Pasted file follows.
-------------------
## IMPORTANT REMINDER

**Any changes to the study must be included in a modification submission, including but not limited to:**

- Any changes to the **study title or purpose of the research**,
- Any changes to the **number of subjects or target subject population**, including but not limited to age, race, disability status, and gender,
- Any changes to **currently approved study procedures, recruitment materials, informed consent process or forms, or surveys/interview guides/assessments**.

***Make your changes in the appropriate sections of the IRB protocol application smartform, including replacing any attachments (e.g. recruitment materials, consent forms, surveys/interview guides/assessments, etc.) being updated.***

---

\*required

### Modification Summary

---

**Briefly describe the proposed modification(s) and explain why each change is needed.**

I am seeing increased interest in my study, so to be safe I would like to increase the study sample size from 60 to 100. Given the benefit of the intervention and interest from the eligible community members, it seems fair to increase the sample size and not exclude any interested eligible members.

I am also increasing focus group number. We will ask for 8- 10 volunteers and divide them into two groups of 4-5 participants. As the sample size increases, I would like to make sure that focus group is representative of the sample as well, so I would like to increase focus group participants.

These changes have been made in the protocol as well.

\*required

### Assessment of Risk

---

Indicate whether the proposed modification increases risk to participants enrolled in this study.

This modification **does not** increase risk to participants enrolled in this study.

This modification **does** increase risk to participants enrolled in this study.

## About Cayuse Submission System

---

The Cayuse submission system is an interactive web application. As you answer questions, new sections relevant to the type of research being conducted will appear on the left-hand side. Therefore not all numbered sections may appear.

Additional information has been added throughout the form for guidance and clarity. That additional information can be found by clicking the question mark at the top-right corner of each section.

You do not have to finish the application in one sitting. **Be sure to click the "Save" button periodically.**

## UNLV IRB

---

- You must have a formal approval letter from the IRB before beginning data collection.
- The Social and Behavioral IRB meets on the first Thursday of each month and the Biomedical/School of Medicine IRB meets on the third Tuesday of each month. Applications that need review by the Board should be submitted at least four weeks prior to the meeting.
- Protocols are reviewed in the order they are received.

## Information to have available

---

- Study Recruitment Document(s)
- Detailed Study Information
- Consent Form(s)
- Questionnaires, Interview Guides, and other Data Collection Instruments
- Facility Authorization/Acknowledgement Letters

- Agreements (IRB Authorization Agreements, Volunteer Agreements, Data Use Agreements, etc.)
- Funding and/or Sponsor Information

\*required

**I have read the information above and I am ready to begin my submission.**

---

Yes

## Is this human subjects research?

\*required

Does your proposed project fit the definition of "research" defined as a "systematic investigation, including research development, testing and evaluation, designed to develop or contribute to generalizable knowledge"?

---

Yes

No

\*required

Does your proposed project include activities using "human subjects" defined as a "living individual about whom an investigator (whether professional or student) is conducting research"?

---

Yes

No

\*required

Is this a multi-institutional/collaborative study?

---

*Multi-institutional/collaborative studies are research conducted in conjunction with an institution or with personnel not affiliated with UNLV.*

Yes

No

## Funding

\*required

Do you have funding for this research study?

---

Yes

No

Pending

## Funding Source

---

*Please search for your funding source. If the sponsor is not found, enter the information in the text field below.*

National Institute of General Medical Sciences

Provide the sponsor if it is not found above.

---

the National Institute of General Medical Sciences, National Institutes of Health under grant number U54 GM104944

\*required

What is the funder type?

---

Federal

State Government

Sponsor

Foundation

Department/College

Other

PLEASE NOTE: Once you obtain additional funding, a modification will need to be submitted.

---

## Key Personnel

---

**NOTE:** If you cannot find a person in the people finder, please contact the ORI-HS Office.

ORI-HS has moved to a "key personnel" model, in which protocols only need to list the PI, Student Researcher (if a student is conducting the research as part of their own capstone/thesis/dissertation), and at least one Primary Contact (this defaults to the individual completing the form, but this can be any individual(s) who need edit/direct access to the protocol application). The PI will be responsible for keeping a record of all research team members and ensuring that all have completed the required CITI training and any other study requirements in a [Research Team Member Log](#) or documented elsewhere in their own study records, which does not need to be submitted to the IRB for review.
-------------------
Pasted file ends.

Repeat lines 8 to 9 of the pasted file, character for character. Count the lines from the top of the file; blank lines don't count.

\*required

### Modification Summary